VACAVILLE – A new company has brought the potential cost and resource savings of pavement recycling to the small-scale realm of asphalt patching.

Instead of paying for asphalt ripped up during underground utility work to be hauled to a landfill or recycler and paying for new material to be hauled from sometimes distant hot-mix plants, Go Green Asphalt of Vacaville offers to tote its mobile recycler to the job site. The renewed hot-mix asphalt can be used to cover the same hole or trench as well as to fill potholes or gaps with newly placed.

Go Green Asphalt was started early last year by the owners of Vacaville-based general engineering contractor Solano Construction, Joe Andrews and DeAna Partlow. In December the new company received its trailer-mounted recycler from manufacturer Bagela of Germany and the crew undertook its first project in a church parking lot in the city late last month.

“In the past when [Solano Construction] would buy asphalt for patch paving, we would have to buy five tons of asphalt to do a one-ton job, because it cooled on the outside and we’d have to peel off about four tons and send it to the landfill,” said Jonas Villabla, project manager for the new venture.

The technology has been around for a decade and has been used on the East Coast for several years, but this is the equipment’s first appearance in California. Until now mobile hot-mix asphalt recyclers have been reserved for large-scale road projects.

In the Bagela unit, chunks of old asphalt go into a hopper at the top of the 22-foot-long recycler and pass through a rotating drum, in which the bitumen binder is melted by 320-degree indirect heat. The mix passes through sorting baffles and emerges in a pile of refreshed asphalt. The process takes three minutes and can produce 10 tons an hour, or up to 100 tons a day.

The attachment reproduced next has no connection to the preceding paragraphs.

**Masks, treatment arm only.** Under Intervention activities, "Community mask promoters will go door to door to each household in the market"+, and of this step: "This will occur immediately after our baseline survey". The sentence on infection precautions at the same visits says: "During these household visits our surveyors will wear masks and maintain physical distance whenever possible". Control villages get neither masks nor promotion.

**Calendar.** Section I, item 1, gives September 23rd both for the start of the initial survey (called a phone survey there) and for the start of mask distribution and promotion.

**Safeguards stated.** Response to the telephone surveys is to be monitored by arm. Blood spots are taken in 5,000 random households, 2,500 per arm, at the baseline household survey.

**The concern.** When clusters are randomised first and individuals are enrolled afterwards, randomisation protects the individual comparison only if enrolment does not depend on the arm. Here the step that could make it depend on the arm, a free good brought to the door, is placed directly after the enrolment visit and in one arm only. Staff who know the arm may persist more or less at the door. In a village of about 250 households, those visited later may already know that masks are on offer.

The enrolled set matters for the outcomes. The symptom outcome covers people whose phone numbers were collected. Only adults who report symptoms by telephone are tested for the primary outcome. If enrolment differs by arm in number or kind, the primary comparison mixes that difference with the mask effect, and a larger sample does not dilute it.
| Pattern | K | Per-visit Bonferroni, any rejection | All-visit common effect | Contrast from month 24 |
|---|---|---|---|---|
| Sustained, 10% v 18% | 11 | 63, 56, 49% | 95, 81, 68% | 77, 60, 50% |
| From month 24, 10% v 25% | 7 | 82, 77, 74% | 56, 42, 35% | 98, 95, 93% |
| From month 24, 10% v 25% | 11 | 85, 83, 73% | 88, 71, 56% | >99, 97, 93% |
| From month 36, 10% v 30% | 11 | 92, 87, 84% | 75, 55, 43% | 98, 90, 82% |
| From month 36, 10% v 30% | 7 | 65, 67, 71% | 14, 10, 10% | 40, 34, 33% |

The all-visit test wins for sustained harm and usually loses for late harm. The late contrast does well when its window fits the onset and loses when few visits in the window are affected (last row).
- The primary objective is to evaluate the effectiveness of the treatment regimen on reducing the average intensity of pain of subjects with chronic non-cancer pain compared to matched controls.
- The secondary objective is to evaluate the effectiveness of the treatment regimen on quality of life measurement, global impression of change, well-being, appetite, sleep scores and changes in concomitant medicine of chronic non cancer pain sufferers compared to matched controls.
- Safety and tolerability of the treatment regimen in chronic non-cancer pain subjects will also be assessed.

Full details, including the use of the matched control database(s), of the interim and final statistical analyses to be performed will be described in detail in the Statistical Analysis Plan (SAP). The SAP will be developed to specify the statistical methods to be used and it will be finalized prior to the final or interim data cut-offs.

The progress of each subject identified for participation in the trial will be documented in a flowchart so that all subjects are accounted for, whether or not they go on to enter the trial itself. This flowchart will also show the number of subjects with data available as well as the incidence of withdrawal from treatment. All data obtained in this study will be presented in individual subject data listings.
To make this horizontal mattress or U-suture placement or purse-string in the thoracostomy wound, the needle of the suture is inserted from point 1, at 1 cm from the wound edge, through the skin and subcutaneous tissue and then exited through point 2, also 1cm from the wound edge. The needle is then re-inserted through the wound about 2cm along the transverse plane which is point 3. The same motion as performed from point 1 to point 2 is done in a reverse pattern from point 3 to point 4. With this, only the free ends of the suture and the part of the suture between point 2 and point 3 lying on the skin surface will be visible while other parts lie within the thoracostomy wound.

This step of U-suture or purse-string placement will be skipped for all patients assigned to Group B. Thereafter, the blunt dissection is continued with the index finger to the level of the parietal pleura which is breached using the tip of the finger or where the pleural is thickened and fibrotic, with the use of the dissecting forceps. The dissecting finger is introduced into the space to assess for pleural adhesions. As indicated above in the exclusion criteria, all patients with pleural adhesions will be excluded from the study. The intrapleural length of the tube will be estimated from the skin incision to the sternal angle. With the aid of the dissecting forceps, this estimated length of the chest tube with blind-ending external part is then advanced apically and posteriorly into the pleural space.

“The asphalt that comes out is only as good as what goes in, so if it is short on oil as it oxidized over time, we can put in a rejuvenating agent,” Mr. Villalba said. That additive amounts to one cup per ton of asphalt.

The company has been experimenting with reviving asphalt with recycled asphalt roofing shingles, which have 60 percent fiber content and 20 percent oil content that can reinforce the pavement.

The service costs $75 to $89 per ton, based on at least a day’s worth of work. While the cost of new asphalt is about the same per ton, Go Green Asphalt points out the additional costs – sales tax on new material, off-hauling, delivery and disposal – can add another $16 to $41 dollars per ton in Sacramento and the Bay Area, respectively.

The service isn’t for all patch work. It may not work for projects where there isn’t enough space to stockpile broken asphalt, Mr. Villalba noted.

Part of the delay in rolling out the new service has been regulatory, according to Mr. Villalba. The company must obtain operating permits from each air-quality management region, which so far has been the Yolo-Solano, Bay Area and Sacramento Metropolitan districts. That costs about $2,000 per district. A permit for the northern Sonoma air district is pending.

The unit’s heater disqualified it for the California Air Resource Board’s statewide portable equipment registration process. Mr. Villalba said the goal is to change that exclusion by demonstrating to the air board the technology’s efficacy in reducing vehicle emissions from off-loading and delivery as well as keep asphalt out of landfills.

Finding new uses for most construction and demolition waste other than piling it in landfills has been a long-standing goal for state and local governments. In recent years, the green-building movement has made reuse of resources a high priority. The U.S. Green Building Council offers credit for high percentages of building-materials recycling in its Leadership in Energy and Environmental Design rating systems used by many North Bay governments as a commercial-project benchmark.

Also, having fresh asphalt close by is important for jobs large and small, according to Steve Geney, president of Petaluma-based North Bay Construction, which paves driveways, streets and freeways. He’s a strong advocate of a proposed reopening of Dutra Group’s hot-mix asphalt plant in south Petaluma to save in fuel, equipment and product-loss costs.

“It’s desperately needed in south Sonoma County,” he said. “The cost from an economical and environmental standpoint to truck asphalt from Santa Rosa, San Rafael or Vallejo is just ridiculous.”

His crews have to closely monitor cooling of the material in transit because of Caltrans requirements for how hot it must be when applied.

Such advocates of the plant will present their case before the Sonoma County Board of Supervisors on Tuesday. Opponents have raised questions about the impact of plant operations on nearby wetlands and wildlife.

For more information, call 707-450-0209 or visit www.gogreenasphalt.com.